One that stands upright no more!
Thou wilt grow deformed even in thy grave,
And of late still so proud
On all the stilts of thy pride!
Of late still the godless hermit,
The hermit with one comrade--the devil,
The scarlet prince of every devilment!...
Between two nothings
A weary riddle,
A riddle for vultures....
They will "solve" thee,
They hunger already for thy "solution,"
They flutter already about their "riddle,"
About thee, the doomed one!
THE SUN SINKS
Not much longer thirstest thou,
O burnt-up heart!
Promise is in the air,
From unknown mouths I feel a breath,
--The great coolness comes....
My sun stood hot above me at noonday:
A greeting to you that are coming,
Ye sudden winds,
Ye cool spirits of afternoon!
The air is strange and pure.
See how the night
Leers at me with eyes askance,
Like a seducer!...
Be strong, my brave heart,
And ask not "Why?"
The day of my life!
The sun sinks,
And the calm flood
Already is gilded.
Warm breathes the rock:
Did happiness at noonday
Take its siesta well upon it?
In green light
Happiness still glimmers up from the brown abyss
Day of my life!
Thy eye already
Thy dew already
Pours out its tear-drops,
Already over the white seas
What I am now going to relate is the history of the next two centuries.Page 15
(1) As a result, feeble will-power.Page 19
The highest equity and mildness as a condition of _weakness_ (the New Testament and the early Christian community--manifesting itself in the form of utter foolishness in the Englishmen, Darwin and Wallace).Page 59
_Study, emancipation from material things, inactivity, impassibility, absence of passion, solemnity_;--the opposite of all this is found in the _lowest_ type of man.Page 61
Practically speaking, all reason, the.Page 63
which, according to Mohammedans, is a woman's religion.Page 67
The "fig tree" (Matt.Page 75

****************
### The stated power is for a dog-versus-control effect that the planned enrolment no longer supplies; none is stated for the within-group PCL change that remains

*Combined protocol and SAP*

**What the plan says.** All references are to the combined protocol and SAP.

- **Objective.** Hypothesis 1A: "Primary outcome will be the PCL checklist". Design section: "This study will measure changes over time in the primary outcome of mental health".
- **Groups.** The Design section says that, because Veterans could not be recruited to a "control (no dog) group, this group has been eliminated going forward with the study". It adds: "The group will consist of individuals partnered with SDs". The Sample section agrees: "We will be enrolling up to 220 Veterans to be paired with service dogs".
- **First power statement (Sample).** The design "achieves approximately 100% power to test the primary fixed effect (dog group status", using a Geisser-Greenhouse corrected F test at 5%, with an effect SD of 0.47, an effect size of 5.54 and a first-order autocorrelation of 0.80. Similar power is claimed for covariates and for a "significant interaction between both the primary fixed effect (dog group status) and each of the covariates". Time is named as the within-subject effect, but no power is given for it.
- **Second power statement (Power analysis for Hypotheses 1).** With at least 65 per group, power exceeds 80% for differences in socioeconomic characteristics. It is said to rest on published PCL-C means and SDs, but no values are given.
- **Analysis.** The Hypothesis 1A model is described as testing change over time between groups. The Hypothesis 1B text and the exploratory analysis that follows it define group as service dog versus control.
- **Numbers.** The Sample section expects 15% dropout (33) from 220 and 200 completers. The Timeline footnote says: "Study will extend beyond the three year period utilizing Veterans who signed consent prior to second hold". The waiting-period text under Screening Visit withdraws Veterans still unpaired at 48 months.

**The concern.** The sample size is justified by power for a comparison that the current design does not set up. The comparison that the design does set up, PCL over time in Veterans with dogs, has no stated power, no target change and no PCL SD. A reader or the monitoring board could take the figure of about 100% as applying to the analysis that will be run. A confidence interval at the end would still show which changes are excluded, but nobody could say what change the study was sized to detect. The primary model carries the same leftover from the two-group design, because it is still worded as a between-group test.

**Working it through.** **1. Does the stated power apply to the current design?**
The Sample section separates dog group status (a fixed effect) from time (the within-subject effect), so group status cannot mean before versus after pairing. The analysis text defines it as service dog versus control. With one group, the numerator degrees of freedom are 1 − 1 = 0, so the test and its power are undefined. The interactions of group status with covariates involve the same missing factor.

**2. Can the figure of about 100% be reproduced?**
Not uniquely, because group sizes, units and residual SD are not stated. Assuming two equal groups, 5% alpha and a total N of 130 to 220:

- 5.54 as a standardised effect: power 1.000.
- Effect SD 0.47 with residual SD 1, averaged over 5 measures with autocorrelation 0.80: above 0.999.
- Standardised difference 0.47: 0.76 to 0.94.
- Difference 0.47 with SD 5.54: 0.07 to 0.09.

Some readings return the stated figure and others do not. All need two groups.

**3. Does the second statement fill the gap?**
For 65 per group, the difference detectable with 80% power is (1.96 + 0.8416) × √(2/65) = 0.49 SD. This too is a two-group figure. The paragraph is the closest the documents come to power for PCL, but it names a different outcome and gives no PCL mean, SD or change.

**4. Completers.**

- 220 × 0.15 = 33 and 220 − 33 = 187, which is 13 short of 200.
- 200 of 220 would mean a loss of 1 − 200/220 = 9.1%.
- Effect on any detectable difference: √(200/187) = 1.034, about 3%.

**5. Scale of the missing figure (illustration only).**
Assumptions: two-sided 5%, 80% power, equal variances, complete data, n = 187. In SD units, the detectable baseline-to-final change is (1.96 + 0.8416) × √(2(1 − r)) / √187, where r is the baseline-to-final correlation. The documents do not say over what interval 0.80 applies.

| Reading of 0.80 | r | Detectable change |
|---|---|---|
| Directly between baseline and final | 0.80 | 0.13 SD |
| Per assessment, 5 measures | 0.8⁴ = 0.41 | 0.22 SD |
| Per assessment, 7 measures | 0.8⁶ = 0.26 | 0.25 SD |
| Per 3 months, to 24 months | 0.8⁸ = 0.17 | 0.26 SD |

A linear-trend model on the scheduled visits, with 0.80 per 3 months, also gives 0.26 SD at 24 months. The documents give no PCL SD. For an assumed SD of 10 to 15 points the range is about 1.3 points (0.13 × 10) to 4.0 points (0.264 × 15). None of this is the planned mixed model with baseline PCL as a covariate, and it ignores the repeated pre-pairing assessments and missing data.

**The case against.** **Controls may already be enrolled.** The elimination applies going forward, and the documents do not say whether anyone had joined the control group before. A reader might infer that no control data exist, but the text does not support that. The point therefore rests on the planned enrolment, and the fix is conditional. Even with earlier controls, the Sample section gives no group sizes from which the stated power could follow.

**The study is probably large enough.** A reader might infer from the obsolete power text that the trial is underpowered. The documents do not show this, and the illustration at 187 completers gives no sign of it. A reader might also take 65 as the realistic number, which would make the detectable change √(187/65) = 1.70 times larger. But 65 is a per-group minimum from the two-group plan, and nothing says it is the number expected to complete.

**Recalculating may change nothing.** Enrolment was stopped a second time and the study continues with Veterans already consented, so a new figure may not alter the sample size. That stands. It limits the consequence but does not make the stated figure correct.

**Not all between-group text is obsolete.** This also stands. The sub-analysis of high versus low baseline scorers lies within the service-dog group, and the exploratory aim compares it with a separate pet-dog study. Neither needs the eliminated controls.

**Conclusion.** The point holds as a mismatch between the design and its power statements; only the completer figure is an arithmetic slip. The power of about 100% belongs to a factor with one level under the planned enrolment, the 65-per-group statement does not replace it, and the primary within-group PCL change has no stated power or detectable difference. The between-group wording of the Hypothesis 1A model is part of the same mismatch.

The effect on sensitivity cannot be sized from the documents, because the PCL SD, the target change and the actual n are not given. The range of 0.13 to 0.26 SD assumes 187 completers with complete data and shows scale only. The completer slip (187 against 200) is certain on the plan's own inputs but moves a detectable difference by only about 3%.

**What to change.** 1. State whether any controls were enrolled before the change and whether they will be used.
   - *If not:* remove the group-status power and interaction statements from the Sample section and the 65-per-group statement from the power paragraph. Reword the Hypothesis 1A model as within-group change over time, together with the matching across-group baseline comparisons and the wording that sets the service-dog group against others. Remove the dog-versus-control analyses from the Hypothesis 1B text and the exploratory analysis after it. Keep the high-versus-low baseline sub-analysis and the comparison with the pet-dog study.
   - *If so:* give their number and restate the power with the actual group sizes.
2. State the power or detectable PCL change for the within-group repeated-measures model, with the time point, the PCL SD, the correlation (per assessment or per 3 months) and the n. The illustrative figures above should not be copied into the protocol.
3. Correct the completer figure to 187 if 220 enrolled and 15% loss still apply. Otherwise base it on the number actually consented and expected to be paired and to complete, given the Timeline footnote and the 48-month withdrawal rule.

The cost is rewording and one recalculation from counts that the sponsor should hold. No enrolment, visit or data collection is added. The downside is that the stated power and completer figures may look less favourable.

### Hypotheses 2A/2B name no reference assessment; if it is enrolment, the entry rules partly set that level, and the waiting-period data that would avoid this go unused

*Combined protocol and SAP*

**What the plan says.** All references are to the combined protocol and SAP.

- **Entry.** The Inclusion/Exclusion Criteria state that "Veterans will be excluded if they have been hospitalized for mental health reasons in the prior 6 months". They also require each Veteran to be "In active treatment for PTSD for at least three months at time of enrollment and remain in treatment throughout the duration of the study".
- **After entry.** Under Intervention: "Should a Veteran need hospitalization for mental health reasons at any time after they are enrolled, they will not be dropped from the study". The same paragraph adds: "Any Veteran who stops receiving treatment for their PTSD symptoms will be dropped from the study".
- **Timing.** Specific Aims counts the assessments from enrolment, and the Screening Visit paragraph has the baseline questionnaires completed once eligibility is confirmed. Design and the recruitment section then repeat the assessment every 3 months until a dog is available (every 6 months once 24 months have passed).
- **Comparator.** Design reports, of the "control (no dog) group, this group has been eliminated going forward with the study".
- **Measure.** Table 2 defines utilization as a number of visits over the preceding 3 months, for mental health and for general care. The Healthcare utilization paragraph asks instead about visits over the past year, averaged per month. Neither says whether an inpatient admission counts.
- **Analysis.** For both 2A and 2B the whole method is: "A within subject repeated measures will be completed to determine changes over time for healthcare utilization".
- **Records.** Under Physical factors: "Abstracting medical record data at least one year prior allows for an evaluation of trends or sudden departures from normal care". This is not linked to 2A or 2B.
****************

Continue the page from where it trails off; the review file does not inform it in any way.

The founder of a religion _may_ be quite insignificant--a wax vesta and no _more_! 179.Page 98
as typical, would set us down as belonging to a lower class of man.Page 106
" I say of every form of morality: "It is a fruit, and from it I learn the _Soil_ out of which it grew.Page 120
" Our minds to-day are much more inclined to the belief that vice and virtue are not causes but only _effects.Page 144
That is to say, man ultimately forgets that measures are a means to an end, and gets to like them for themselves: they take the place of a goal in his mind, and even become the standard of goals to him--that is to say, _a given species of man_ regards his means of existence as the only legitimate means, as the means which ought to be imposed upon all, as "truth," "goodness," "perfection": the given species, in fact, begins to _tyrannise.Page 147
Every instinct, when it is active, sacrifices strength and other instincts into the bargain: in the end it is stemmed, otherwise it would be the end of everything owing to the waste it would bring about.Page 158
Morality may be regarded as the _illusion of a species,_ fostered with the view of urging the individual to sacrifice himself to the future, and seemingly granting him such a very great value, that with that _self-consciousness_ he may tyrannise over, and constrain, other sides of his nature, and find it difficult to be pleased with himself.Page 175
The great reasonableness underlying all moral education lay in the fact that it always attempted to attain to _the certainty of an instinct_: so that neither good intentions nor good means, as such, first required to enter consciousness.Page 178
Secondly: if man as a matter of fact does not attain to happiness, why is it? Because he mistakes the means thereto.Page 193
I regard the philosophers that have appeared heretofore as _contemptible libertines_ hiding behind the petticoats of the female "Truth.